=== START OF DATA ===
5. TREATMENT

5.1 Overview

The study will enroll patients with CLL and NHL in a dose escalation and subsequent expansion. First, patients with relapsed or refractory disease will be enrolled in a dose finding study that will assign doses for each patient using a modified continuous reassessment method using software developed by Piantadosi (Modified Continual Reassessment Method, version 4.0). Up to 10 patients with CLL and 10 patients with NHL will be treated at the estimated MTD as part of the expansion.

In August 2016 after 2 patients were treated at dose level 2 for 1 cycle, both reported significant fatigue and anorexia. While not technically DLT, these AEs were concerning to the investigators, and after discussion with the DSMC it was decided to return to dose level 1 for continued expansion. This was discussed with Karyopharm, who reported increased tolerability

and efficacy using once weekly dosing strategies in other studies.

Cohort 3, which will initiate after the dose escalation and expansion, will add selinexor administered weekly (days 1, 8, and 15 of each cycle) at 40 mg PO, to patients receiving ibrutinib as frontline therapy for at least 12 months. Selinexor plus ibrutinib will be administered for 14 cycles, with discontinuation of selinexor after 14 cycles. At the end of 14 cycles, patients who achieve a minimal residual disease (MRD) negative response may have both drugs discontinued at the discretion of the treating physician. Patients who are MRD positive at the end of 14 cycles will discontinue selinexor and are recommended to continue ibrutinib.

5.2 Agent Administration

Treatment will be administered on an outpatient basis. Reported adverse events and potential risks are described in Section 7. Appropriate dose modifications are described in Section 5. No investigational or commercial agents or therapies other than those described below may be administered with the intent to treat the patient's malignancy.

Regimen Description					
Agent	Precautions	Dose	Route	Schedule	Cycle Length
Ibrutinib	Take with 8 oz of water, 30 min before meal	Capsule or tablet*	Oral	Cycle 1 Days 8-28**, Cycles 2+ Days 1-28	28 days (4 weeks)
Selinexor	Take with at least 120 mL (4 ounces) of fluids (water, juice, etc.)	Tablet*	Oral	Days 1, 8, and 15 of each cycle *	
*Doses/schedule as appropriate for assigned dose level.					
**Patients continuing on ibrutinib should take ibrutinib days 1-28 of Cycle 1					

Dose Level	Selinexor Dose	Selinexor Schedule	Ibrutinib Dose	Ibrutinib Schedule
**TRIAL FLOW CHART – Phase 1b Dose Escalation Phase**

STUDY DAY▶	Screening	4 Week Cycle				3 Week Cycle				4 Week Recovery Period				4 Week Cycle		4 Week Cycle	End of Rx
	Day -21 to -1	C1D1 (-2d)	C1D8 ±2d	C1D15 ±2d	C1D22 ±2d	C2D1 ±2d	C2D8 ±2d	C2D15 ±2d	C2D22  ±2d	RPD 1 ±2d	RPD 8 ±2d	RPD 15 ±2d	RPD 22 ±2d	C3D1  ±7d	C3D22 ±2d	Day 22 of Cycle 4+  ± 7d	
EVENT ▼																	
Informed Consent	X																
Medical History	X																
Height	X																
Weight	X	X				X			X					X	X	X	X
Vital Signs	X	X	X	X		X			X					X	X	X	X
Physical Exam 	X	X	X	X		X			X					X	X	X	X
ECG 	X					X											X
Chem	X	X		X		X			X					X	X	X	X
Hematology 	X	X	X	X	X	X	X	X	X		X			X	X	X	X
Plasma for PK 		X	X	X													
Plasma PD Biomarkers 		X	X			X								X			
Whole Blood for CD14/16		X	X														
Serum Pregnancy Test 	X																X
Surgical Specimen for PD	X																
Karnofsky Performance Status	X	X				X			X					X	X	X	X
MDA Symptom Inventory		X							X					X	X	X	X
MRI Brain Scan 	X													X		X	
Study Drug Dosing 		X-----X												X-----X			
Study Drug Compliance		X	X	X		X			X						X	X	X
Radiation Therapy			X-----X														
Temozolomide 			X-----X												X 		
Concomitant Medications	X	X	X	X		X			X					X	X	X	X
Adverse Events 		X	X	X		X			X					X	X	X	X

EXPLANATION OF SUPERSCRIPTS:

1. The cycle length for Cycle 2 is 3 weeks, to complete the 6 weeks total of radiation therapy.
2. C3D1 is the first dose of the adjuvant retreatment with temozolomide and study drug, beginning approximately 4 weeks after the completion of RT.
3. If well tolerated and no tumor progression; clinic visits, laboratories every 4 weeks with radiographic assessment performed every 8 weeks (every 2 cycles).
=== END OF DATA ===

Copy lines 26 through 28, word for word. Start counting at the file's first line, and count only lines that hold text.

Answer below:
ECG 	X					X											X
Chem	X	X		X		X			X					X	X	X	X
Hematology 	X	X	X	X	X	X	X	X	X		X			X	X	X	X